Reviewed by keithhmessenger 7 / 10 / 10

Homeless In New York

On rewatching writer-director Ira Sachs' touching, perfectly-formed, 2014 low-key drama, it struck me that one of the most thought-provoking things about the film is the multi-dimensional potential of its title. Not only does Sachs' choice to portray the deep affection felt between two ageing homosexuals set his drama apart (even now) from the mainstream of Hollywood films, but a relationship longevity of 39 years is an equally rare thing it seems these days. Most pivotally for Sachs' narrative, though, is the fact that the choice made by Alfred Molina's Catholic school music teacher, George, and John Lithgow's artist, Ben, to seal the marital knot on their obviously loving relationship provokes the powers that be to sack George from his job, thereby forcing the couple to sell their New York apartment and to take up offers of (hopefully temporary) accommodation with family and neighbours, in the process necessitating the pair's physical separation. What follows is a perfectly judged, naturalistic drama, full of moments of poignancy and wry humour, perceptively co-written by Sachs and Mauricio Zacharias, and touching on themes of family dysfunction, intergenerational difference, guilt and regret, in which we really feel for George and Ben as seemingly helpless victims of unfair circumstance. Sachs' observational touch is particularly adept around the intergenerational angle, for which, amongst an all-round superlative cast, Marisa Tomei's niece to Ben, Kate, and her son, Charlie Tahan's Joey are outstanding. The film's subtle, poetic qualities are also enhanced by the choice of some sublime Chopin piano music, whilst Christos Voudouris' cinematography, though generally unfussy, also gives us some memorable sunsets of the New York skyline. The film's narrative arc and its take on the bittersweet nature of fate and fortune also culminates in one of the most strikingly uplifting closing sequences that I can recall anywhere, providing us with a final dimension and take on Sachs' film title.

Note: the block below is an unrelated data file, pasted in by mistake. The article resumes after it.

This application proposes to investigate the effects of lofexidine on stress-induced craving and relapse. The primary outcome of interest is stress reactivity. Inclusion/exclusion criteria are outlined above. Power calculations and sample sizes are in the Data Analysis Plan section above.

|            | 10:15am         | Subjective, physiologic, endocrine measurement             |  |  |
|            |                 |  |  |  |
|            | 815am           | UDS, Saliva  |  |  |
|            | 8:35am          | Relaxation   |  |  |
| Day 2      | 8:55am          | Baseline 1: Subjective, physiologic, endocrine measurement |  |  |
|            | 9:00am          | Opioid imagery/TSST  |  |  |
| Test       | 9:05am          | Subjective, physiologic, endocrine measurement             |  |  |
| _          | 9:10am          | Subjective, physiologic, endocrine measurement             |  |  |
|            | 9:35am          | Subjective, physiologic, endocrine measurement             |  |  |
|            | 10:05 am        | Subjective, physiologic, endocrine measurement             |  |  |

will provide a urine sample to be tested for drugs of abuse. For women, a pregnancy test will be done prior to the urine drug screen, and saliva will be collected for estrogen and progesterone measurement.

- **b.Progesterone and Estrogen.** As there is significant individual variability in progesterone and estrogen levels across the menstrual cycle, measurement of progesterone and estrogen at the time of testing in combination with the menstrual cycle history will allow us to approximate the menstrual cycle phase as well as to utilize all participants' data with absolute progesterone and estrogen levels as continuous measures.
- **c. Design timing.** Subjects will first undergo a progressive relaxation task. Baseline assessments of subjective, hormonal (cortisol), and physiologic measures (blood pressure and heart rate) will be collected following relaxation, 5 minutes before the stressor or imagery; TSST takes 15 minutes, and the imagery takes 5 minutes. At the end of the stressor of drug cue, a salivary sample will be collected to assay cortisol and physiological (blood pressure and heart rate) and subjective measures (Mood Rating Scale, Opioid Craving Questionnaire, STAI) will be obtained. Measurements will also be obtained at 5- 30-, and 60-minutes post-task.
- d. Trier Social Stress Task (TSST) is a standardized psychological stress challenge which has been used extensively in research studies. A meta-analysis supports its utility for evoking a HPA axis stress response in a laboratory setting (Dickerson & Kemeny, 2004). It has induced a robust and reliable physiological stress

Reviewed by edwagreen 7 / 10 / 10


Alfred Molina and his partner give bravura performances, but enough with the gay thing already. We see joy at the wedding of the couple, only to see one lose his job as a music teacher at a Catholic school for obvious reasons afterwards. As stated, the acting is excellent and Marisa Tomei steals every scene she is in as the aunt-by-marriage to one of the gay partners in the film. The story also points out the apartment crisis in the city once the couple loses their apartment and is forced to live separately while desperately searching for new digs. That part of the film reminded me of the great Make Way for Tomorrow, circa 1937 with Victor Moore and Beulah Bondi. Housing affects all people regardless of sexual orientation.

Read more IMDb reviews


Be the first to leave a comment